Monthly Archives: September 2014

Sheltering in Place: Escaping Danger by Staying Put

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When you think of an emergency situation taking place at an apartment building, chances are evacuation comes to mind as an appropriate response. After all, when there’s an imminent danger somewhere in the building, such as a fire, smoke condition, gas leak, or structural failure, evacuating the building makes sense to ensure that tenants escape danger and reach a place where they can stay safe.

But some emergencies that pose a threat to tenants in their apartments occur right outside the building, in the immediate neighborhood, or in an even more widespread area. When this type of emergency occurs, it means the safest course of action for tenants to take is actually to remain in their home. Not only would evacuation be ill-advised under such circumstances, but authorities may issue a “shelter-in-place” order, requiring everyone in an apartment building to stay put until the risks of leaving have gone away.

Although the term is unfamiliar to many people, a shelter-in-place order is more common than you might think. Here are examples of a variety of situations that led to a shelter-in-place order in communities across the United States that made headlines in just the past week:

  • San Jose, California, September 25, 2014: A storm caused a transformer to blow and catch fire, leading fire officials to order nearby residents to shelter in place, according to reporting from NBC Bay Area.
  • Ridgeway, New York, September 24, 2014: As state police engaged in a standoff with a man who allegedly threatened his mother with a gun while barricaded inside her home, nearby residents were ordered to shelter in place, according to reporting from WIVB.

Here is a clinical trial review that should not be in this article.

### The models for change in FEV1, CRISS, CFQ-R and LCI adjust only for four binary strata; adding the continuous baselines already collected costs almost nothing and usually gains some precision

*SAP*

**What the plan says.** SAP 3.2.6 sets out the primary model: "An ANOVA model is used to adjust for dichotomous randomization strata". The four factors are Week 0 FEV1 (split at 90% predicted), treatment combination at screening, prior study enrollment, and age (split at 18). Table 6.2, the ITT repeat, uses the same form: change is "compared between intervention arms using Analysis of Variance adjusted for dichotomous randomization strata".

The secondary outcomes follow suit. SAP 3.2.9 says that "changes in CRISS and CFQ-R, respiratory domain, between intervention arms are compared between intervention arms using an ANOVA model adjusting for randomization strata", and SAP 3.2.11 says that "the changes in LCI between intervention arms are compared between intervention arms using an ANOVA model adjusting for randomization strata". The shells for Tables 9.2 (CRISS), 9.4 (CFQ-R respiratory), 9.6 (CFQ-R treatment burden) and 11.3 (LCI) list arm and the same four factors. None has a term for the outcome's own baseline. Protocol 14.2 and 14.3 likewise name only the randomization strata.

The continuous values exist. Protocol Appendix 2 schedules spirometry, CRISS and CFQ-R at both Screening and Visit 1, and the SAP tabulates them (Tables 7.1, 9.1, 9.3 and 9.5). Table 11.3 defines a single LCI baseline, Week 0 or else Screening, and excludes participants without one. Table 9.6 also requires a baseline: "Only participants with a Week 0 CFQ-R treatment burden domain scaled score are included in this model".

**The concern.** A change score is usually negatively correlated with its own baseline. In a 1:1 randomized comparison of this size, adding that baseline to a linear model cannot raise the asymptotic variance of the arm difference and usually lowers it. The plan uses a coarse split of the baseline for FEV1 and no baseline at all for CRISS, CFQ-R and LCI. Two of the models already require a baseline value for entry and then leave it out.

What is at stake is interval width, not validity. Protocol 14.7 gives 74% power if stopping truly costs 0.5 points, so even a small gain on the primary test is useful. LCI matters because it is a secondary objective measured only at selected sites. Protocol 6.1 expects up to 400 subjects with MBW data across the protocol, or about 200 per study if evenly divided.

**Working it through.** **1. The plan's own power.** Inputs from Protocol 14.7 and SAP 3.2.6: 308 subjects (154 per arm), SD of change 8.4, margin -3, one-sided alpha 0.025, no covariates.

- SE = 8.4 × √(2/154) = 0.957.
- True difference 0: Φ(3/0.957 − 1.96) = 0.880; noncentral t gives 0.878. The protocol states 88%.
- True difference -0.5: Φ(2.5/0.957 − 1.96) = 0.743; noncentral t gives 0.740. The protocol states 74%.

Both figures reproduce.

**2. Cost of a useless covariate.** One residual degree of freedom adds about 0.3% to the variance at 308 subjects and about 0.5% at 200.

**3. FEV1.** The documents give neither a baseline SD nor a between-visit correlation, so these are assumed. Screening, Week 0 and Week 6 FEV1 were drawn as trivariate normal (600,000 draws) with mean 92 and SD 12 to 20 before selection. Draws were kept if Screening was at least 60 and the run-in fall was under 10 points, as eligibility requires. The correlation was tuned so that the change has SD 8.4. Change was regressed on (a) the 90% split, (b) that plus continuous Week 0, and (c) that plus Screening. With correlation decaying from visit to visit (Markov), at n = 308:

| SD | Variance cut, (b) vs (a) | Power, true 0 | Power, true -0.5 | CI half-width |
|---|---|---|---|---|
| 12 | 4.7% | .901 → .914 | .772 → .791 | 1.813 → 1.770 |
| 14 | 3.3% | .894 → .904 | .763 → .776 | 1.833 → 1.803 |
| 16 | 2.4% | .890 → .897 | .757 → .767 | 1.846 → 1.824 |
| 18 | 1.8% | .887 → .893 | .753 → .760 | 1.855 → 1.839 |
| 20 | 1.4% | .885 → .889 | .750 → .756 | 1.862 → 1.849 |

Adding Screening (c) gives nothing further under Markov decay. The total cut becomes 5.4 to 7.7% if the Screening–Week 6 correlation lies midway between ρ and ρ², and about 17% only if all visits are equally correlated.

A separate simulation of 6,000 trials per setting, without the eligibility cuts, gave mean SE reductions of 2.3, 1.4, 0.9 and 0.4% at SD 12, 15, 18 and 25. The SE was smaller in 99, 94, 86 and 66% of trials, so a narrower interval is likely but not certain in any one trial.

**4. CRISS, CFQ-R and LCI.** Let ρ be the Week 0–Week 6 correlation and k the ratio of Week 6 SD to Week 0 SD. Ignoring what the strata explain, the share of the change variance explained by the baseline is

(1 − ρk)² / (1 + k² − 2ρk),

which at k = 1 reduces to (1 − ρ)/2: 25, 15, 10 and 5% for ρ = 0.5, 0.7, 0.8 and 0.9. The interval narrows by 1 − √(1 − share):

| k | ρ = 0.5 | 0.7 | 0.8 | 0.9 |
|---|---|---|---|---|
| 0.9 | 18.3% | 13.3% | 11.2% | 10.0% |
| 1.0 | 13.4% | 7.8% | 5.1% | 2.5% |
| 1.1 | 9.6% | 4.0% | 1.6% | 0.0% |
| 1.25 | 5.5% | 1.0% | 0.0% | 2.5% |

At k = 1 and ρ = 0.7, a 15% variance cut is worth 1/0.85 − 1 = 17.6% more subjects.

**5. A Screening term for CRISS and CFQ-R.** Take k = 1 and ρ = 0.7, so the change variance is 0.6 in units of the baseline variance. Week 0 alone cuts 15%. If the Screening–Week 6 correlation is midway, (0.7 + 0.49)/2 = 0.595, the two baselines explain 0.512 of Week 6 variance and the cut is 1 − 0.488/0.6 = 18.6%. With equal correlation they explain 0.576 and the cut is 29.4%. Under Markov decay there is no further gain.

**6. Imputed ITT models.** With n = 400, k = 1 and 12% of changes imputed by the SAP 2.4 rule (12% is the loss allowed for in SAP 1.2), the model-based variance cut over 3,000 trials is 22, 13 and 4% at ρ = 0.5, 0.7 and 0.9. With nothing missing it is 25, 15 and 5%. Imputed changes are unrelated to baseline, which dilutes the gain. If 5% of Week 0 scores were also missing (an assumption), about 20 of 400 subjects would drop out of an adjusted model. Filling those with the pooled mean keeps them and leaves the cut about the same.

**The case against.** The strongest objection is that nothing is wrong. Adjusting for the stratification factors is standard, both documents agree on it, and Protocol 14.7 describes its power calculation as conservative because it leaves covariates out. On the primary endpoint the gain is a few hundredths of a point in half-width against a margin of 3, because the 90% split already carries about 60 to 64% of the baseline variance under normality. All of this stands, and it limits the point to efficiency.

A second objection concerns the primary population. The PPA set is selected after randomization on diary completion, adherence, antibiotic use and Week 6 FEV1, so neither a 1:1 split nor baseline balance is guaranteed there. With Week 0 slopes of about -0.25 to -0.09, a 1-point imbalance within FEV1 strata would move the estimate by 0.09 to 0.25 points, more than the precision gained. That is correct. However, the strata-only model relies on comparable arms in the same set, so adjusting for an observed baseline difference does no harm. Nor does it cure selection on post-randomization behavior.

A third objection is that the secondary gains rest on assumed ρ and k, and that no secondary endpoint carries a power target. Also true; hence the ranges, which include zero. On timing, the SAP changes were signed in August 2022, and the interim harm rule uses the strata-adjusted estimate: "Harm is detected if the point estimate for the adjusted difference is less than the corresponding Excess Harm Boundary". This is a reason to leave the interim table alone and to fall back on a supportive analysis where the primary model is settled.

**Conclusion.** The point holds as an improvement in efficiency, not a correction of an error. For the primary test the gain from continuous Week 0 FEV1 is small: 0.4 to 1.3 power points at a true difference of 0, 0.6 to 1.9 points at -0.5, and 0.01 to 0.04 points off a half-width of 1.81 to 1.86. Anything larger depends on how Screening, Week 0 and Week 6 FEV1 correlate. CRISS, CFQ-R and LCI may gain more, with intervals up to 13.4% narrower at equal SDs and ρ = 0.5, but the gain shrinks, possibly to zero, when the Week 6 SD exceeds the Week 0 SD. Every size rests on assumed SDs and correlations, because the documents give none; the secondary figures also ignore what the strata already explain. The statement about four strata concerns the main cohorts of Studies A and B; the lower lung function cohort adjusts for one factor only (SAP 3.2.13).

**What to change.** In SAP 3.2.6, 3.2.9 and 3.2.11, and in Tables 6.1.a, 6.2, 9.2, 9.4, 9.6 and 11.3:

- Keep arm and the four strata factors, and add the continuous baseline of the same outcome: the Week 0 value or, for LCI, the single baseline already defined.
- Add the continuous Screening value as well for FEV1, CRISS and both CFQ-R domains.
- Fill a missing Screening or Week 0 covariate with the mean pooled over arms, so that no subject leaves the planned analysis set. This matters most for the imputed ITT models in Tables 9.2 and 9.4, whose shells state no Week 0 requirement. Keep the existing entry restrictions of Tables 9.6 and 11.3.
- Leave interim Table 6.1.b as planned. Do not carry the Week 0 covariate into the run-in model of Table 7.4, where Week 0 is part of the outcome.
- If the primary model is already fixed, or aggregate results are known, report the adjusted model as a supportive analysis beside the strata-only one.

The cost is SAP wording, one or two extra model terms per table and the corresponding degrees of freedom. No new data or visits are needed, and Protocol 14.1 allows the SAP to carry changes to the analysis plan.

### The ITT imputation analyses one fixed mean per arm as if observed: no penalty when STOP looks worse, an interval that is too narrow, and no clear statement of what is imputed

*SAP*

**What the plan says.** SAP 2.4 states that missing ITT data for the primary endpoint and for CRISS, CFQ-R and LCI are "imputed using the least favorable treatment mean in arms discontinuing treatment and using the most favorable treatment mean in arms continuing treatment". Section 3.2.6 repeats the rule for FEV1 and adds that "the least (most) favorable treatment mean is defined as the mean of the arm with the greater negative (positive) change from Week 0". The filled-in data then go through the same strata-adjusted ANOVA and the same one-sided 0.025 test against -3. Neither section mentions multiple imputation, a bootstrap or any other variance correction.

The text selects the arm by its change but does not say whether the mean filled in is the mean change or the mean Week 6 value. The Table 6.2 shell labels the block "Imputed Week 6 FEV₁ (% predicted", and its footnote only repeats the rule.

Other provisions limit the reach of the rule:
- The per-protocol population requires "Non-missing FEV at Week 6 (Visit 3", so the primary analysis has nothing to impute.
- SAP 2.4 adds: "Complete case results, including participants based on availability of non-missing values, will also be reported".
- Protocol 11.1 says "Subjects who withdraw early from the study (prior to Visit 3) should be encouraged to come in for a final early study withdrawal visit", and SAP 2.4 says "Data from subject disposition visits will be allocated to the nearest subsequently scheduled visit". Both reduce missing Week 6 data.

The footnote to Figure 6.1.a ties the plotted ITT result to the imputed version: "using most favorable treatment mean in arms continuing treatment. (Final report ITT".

• Mosinee, Wisconsin, September 24, 2014: A utility company employee accidentally ruptured a gas line with a backhoe, causing a natural gas leak in an industrial park, according to a report from the Wassau Daily Herald. Fortunately, there apparently weren’t any residential properties in the immediate area, however people in a FedEx building near the leak were reportedly asked to shelter in place.
  • Mountain View, California, September 24, 2014: After discovering two bodies while trying to identify the cause of a mysterious noxious odor, local authorities called for the evacuation of two apartment buildings and ordered tenants of a third building to shelter in place, according to a report from The Elkhart Truth.
  • Barrett Township, Pennsylvania, September 19, 2014: State police ordered residents in the neighborhood of an accused cop killer to shelter in place for roughly 24 hours as they searched for him following an exchange of gun fire, according to a report from 69 News. County officials reportedly set up a temporary shelter at the fire house for residents who weren’t home when the shelter-in-place order was issued.

As a tenant, you should be aware of what to do if a shelter-in-place order is issued when you’re in your apartment. If you’re a landlord, you’ll need to aid authorities by making sure tenants, employees, and any visitors who happen to be on your property stay safe. To help you, check out this Nolo article for more information about complying with a shelter-in-place order.

The Key to Avoiding Apartment Rental Scams

iStock_000016530240Small-300pxApartment rental scams are very frustrating. Unlike the case with many other crimes, victims of a rental scam aren’t forced to do something against their will and don’t even know that a crime is in progress. Instead, rental scam victims give their hard-earned money to thieves under false pretenses, and by the time they realize what has happened, the scammers are usually long gone.

A typical rental scam involves a person who poses as a landlord with apartments to rent, then takes money from unsuspecting apartment hunters who think they just gave a legitimate deposit for the perfect rental.